<img class=""float-left mr-2 mt-2 align-items-center"" src=""/images/blazor-ad-image.png"">
      </a>
      <h5>
        <strong>Learn About Blazor!</strong>
      </h5>
      <p style=""font-size: small"">
        Learn about the .NET 5 technology for building single page applications (SPAs).
        Transfer your knowledge of C# and .NET into the exciting realm of frontend development.
      </p>
    </div>
";
            comp.MarkupMatches(expectedHtml);
        }
    }
}

Let’s delve into this test case to learn more details about bUnit and xUnit:

  • First, the test class and test method must be public to be discovered by the xUnit test runner (lines # 7 & 10).
  • Second, the test method must have the [Fact] attribute on it to be discovered by the xUnit test runner (line #9). The Fact attribute validates that one case is true. There is another test definition attribute ([Theory]), which we will use in future articles.
  • Then, we start the test logic by creating the bUnit TestContext (line #13). The TestContext is a factory that makes it possible to create our components to test. It simulates the Blazor creation process for components and pages.
  • Next, we use the TestContext to create our BannerAd component by calling its RenderComponent method (line #16). That’s all it takes to render a simple component it bUnit. TestContext also supports more complex scenarios (like parameters, cascading values, and injected services), which we cover in additional articles.
  • We get back an IRenderedComponent for our component. It represents the rendered component and has methods to find elements within it, get the current markup, and perform semantic matching.
  • Then, we setup our expected HTML for the page (lines #19-32).
  • Finally. we call IRenderedComponent.MarkupMatches with our expected HTML (line #33). This method validates that the HTML in the render fragment is what we expected, using semantic matching – which means the HTML doesn’t need to be an exact string comparison match, but is equivalent to the HTML markup in IRenderedComponent. This makes validation a little more forgiving than directly using string comparison.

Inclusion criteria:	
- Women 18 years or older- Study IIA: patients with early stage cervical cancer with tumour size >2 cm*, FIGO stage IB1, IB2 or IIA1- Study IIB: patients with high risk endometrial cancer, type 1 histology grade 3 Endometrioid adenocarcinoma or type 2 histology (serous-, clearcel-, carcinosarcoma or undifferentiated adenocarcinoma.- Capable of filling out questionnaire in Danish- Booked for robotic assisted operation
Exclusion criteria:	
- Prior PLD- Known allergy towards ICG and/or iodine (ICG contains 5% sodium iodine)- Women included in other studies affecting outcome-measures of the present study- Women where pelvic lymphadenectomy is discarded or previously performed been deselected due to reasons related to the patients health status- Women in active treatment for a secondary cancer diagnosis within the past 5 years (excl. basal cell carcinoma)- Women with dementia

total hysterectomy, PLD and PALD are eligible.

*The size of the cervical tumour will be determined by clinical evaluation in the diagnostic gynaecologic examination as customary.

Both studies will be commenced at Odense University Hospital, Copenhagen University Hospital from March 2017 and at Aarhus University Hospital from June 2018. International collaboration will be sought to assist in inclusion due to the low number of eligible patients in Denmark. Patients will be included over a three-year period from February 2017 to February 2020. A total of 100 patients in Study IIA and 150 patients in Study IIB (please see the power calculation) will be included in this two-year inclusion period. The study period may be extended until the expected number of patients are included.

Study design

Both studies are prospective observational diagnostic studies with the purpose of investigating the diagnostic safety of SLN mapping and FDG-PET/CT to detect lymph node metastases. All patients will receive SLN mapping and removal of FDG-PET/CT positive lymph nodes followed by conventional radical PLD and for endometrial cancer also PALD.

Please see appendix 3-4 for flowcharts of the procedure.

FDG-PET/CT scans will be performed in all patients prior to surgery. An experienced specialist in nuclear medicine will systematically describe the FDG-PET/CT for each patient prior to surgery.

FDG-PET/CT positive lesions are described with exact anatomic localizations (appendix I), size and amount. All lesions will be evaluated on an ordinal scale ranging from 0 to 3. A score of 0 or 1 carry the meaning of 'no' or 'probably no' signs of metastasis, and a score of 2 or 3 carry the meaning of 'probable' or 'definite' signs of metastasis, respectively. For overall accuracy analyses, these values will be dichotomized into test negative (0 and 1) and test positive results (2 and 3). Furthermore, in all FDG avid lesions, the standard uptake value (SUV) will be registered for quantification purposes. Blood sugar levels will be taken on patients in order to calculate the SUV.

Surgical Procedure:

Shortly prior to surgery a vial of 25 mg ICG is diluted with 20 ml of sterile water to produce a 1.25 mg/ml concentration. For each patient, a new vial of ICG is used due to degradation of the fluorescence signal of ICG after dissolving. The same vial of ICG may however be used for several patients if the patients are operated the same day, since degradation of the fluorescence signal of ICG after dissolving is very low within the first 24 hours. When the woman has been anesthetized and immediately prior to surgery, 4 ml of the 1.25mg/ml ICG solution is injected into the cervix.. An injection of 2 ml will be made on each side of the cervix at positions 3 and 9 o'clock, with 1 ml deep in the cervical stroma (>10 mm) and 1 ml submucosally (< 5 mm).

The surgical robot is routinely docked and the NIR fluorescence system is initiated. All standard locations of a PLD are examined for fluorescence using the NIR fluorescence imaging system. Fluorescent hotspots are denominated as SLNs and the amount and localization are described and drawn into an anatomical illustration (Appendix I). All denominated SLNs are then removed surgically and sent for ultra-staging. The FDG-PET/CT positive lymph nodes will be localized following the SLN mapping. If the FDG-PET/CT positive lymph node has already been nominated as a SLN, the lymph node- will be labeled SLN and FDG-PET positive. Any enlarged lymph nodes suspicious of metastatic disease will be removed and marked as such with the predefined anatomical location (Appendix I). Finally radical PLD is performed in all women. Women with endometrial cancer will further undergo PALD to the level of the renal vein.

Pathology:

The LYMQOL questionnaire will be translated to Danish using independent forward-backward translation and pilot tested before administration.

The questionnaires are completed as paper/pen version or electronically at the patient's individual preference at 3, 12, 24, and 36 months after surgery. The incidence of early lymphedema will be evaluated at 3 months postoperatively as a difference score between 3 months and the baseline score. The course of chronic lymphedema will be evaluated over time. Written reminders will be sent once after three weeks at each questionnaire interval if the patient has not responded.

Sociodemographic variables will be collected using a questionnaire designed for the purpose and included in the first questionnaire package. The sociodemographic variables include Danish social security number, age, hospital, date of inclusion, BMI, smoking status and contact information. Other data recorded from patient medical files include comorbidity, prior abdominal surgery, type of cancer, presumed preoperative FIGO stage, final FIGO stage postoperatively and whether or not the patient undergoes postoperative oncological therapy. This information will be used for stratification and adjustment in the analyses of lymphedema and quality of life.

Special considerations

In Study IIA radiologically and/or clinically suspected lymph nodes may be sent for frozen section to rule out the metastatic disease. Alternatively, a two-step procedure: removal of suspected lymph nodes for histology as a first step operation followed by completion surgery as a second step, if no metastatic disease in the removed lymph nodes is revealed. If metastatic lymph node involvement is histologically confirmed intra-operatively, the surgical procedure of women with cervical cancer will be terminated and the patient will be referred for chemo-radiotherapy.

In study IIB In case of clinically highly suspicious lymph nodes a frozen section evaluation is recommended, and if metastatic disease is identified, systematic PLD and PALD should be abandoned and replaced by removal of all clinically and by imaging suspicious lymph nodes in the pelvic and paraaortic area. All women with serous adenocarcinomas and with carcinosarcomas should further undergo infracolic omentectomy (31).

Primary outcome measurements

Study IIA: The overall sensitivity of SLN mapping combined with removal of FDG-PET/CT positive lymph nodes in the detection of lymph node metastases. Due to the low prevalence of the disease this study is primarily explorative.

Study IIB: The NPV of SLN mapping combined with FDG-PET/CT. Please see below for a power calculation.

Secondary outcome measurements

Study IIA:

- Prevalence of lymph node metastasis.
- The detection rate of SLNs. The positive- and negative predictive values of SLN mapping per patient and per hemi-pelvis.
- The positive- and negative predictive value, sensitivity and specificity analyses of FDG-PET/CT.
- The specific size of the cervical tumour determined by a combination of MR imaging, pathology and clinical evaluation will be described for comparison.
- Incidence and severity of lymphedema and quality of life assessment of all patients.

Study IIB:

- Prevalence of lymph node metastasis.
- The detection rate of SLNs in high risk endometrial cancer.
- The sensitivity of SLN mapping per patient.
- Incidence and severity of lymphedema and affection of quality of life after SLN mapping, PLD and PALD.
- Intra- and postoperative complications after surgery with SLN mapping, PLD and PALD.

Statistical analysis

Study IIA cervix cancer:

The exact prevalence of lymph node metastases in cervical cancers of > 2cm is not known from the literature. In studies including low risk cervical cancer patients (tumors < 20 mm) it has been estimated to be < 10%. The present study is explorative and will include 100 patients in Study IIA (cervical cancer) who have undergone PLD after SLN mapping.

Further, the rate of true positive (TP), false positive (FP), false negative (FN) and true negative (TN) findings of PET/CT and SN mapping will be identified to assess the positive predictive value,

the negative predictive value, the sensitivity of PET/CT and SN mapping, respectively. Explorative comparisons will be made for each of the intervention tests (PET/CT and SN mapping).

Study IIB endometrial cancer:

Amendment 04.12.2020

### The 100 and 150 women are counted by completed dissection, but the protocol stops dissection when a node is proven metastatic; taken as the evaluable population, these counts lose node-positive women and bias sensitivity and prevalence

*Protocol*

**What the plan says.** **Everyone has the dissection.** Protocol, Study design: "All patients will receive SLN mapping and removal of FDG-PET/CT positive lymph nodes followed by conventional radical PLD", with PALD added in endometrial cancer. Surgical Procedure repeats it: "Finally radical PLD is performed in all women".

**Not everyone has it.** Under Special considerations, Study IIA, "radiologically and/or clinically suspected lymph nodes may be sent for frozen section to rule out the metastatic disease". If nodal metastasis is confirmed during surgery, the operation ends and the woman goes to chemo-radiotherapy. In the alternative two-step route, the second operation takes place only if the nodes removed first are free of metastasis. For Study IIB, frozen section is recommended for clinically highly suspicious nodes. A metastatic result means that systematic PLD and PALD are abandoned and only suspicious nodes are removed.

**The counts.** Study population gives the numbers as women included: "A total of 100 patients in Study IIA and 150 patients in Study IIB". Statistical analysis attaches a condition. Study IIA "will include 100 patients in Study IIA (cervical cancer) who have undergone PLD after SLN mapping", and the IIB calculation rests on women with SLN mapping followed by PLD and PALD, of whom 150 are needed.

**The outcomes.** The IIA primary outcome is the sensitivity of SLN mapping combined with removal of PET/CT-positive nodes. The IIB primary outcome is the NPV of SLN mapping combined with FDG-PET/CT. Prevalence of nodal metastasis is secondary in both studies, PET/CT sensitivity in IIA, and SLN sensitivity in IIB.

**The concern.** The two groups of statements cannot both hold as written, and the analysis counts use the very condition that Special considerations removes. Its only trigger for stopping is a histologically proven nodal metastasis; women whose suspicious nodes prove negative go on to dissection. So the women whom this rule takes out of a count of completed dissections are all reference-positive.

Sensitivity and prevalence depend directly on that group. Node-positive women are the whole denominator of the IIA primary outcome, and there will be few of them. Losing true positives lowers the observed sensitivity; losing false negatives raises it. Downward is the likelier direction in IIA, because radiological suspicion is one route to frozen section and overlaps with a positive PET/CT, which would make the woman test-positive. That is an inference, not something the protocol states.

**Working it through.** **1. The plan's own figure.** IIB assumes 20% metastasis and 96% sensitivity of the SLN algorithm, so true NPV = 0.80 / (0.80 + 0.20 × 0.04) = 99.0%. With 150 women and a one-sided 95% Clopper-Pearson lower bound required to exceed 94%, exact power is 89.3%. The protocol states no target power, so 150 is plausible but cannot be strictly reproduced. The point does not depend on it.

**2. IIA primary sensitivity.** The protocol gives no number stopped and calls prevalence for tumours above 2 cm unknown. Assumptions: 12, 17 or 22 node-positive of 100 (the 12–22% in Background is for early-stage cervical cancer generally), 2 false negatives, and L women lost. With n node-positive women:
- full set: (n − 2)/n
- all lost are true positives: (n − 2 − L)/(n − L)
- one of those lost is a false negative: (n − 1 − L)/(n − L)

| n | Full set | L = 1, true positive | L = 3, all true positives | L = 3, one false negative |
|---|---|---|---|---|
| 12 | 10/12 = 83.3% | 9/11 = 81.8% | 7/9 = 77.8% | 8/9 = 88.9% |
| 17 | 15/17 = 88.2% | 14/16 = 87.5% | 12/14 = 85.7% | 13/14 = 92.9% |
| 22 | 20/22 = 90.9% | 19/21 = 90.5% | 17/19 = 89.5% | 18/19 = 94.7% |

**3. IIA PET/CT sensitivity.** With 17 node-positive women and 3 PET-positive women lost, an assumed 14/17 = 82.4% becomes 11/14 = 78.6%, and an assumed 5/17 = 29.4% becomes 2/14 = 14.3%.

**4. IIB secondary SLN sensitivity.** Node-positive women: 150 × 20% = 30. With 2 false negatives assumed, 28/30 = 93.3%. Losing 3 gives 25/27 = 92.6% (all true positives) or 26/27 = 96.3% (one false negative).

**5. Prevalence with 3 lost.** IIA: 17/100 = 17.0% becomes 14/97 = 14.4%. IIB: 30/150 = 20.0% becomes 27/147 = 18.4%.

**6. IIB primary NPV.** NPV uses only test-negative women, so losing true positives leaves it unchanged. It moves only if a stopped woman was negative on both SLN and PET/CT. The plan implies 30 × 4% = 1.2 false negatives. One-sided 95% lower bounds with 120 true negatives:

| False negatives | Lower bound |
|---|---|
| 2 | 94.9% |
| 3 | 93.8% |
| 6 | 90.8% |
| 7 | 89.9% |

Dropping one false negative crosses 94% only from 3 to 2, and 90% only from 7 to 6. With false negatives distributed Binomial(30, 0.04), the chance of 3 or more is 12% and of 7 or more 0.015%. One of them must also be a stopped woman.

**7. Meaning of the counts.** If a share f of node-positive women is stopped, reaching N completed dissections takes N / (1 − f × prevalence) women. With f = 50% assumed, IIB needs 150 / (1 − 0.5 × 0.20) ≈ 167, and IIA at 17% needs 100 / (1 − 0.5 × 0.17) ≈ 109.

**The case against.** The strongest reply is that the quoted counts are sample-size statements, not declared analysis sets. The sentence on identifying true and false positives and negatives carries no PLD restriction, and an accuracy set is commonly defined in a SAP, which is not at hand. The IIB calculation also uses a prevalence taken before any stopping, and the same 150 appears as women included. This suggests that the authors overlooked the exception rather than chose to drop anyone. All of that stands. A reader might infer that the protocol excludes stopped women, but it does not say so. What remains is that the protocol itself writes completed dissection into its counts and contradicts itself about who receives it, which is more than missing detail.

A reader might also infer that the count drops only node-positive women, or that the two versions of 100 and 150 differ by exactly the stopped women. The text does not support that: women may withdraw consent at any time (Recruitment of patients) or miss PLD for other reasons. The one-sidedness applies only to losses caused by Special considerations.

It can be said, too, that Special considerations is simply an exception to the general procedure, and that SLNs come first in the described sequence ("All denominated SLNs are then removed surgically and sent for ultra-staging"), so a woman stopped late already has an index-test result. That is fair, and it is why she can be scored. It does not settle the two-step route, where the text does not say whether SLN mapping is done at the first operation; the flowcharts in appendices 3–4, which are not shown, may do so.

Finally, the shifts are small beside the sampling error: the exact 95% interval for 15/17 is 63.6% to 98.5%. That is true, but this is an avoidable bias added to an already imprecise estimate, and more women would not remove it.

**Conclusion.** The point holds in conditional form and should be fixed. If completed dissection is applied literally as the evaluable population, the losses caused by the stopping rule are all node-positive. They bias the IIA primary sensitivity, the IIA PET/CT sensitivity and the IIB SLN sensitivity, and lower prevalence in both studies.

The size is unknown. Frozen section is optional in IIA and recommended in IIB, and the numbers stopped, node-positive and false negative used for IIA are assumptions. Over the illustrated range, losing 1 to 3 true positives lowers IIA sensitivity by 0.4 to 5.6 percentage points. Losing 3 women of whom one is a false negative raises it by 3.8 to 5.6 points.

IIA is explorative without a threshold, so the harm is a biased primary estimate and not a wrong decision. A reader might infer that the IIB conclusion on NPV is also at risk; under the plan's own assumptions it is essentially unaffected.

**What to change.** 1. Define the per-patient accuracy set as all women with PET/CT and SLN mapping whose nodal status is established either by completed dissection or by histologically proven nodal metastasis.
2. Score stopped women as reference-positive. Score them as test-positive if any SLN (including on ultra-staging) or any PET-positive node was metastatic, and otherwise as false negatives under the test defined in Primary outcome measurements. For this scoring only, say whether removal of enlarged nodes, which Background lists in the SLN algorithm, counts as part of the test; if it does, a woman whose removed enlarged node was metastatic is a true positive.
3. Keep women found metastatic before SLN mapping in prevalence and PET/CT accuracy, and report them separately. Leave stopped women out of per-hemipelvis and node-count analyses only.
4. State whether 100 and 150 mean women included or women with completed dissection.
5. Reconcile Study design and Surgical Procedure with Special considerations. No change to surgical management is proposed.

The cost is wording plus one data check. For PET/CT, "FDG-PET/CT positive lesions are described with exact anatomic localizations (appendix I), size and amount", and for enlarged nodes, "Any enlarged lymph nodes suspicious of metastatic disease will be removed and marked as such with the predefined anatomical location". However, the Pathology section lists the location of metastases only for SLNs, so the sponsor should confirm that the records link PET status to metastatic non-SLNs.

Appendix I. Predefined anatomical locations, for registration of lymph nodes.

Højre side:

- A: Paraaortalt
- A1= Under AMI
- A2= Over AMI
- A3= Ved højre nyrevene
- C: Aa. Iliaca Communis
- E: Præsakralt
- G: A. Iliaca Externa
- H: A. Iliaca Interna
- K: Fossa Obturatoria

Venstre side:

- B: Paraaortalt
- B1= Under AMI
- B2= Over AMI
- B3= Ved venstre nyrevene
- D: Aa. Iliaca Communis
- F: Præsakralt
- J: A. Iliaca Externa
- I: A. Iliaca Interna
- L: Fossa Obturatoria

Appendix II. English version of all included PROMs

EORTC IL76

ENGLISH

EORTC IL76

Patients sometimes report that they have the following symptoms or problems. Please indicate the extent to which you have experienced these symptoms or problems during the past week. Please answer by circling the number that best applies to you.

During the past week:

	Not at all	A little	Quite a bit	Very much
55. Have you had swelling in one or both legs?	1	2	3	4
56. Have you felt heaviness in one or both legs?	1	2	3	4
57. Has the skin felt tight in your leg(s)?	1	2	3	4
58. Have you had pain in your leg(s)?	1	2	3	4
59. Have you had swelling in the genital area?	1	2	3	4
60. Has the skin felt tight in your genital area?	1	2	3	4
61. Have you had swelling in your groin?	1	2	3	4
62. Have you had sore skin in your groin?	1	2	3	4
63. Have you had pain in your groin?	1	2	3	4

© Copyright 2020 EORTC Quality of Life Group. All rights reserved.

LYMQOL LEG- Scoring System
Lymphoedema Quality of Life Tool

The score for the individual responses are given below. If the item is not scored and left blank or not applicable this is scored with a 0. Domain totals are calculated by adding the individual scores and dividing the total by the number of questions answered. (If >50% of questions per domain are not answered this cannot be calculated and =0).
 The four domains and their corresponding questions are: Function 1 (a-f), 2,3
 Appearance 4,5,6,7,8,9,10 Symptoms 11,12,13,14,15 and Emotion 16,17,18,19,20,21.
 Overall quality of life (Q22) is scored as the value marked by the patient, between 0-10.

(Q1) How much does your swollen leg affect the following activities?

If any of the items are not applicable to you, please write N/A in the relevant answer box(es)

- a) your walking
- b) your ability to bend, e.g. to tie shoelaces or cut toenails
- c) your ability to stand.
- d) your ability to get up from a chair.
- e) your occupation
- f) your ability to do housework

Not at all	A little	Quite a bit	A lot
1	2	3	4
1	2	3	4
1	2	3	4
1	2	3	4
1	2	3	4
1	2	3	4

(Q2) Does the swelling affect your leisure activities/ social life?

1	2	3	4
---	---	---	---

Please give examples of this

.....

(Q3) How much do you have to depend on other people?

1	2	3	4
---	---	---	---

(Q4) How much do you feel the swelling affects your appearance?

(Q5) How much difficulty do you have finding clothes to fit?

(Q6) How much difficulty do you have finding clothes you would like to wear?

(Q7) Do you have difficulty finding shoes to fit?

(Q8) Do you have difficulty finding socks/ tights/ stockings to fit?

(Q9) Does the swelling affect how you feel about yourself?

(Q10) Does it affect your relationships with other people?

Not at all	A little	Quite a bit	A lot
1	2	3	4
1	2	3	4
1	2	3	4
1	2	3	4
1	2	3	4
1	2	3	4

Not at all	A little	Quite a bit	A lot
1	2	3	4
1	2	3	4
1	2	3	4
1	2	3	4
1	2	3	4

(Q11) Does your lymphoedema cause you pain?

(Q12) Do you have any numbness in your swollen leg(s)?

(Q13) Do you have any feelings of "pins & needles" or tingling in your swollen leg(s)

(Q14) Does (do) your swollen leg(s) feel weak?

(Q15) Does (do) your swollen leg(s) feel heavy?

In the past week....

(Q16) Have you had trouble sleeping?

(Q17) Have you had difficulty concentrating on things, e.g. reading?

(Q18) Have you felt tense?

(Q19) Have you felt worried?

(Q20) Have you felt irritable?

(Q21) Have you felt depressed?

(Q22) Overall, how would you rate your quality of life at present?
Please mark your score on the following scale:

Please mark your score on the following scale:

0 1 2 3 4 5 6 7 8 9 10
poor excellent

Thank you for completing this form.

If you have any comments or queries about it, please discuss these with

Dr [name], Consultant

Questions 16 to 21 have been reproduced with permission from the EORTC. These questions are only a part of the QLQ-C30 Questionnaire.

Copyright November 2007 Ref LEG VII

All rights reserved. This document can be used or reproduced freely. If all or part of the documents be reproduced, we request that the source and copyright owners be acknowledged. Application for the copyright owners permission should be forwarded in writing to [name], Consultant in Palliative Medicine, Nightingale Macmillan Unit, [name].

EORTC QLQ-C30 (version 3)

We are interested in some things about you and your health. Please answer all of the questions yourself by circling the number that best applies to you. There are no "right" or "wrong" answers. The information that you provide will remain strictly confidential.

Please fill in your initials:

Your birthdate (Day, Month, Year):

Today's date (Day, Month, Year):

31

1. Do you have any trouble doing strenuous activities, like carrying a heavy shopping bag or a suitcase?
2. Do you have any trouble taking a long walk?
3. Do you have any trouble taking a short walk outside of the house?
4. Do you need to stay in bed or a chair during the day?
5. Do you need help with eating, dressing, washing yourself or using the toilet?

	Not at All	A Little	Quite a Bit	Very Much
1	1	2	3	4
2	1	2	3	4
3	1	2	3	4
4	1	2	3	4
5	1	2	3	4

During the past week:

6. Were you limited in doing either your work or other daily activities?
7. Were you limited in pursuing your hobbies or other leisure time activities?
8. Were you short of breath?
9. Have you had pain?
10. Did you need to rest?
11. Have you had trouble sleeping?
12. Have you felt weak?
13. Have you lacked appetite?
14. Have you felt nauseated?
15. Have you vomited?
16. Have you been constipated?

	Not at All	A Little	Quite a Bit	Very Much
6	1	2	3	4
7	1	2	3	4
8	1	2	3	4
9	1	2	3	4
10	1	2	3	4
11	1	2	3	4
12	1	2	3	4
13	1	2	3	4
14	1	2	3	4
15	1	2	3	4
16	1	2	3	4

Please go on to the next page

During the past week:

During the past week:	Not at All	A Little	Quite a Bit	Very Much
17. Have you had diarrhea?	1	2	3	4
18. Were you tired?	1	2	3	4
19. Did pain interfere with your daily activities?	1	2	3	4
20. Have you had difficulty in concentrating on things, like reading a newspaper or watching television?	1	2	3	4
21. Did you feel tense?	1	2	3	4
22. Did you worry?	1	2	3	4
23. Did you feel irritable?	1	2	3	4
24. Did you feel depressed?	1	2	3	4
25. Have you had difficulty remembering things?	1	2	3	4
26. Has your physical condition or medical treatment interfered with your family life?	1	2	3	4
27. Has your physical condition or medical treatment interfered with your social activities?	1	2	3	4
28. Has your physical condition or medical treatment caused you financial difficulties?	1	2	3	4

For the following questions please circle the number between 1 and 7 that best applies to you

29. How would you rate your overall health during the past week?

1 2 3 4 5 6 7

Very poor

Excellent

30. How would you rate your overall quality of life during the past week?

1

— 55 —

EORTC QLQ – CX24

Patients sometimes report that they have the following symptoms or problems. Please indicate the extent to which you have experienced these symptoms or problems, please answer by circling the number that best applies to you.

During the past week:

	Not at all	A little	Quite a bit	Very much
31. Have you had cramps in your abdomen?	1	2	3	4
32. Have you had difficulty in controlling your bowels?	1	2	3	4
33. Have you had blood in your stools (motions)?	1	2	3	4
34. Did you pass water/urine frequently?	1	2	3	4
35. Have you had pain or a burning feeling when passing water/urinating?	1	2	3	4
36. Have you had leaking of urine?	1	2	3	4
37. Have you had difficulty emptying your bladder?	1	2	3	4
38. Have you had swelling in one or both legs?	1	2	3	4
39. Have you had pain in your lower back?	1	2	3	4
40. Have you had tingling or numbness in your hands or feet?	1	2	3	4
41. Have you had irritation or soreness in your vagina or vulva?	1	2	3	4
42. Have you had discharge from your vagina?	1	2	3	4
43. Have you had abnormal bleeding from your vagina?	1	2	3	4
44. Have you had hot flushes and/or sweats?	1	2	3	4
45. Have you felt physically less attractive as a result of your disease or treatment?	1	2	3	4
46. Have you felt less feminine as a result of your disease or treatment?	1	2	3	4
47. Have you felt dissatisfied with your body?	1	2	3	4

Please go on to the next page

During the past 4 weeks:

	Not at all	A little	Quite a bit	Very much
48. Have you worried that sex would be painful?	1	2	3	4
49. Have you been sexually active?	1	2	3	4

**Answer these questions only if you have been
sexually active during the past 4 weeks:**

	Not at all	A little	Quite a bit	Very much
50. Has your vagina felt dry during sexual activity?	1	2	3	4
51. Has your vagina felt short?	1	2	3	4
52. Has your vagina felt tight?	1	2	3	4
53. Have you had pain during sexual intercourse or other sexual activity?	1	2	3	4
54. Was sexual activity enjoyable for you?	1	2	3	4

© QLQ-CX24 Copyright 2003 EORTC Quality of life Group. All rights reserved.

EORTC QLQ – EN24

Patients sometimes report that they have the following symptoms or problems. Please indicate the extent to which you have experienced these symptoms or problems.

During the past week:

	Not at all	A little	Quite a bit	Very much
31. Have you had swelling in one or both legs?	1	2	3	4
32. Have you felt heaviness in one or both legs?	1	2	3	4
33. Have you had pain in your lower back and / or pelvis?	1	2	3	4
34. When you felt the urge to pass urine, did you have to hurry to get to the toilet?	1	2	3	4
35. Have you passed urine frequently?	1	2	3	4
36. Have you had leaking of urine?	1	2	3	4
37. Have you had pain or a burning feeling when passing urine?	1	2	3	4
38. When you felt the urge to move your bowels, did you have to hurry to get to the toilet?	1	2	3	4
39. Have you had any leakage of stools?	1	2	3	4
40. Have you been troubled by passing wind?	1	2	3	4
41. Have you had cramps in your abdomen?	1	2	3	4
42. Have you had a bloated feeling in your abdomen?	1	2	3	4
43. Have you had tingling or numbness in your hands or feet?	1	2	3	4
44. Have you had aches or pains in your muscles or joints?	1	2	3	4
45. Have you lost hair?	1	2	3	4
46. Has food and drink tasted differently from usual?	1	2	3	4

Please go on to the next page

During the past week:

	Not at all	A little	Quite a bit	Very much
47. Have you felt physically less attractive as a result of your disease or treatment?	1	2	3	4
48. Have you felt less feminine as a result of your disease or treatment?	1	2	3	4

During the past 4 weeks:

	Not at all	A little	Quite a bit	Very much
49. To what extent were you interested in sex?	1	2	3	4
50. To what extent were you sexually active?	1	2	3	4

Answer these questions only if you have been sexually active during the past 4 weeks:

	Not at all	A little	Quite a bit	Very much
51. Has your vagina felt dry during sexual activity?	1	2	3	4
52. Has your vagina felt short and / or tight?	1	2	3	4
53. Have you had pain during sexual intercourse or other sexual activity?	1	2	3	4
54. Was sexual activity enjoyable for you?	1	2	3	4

• If the markup does not match, the MarkupMatches method fails an assertion and our test fails. Thanks to bUnit, we get a very descriptive message with which nodes failed comparison, and the actual and expected markup strings. This is great for debugging failing tests.

This gives us the basic structure of bUnit component tests. As we build more complex components, the tests will also get more complex. But this basic structure will be found in all of our bUnit tests.

Finally, let’s launch the new test in the Visual Studio TestExplorer and verify that it passes as we expect.

In conclusion, setting up a component test to use the bUnit TestContext is pretty easy. And, it provides us with the power to render the component in the same manner that Blazor will at runtime. It provides rich comparison helpers to assist us with validating the component state and markup. Finally, it integrates fully with the xUnit test runner and the Visual Studio Test Explorer to provide the common unit testing user experience that developers expect.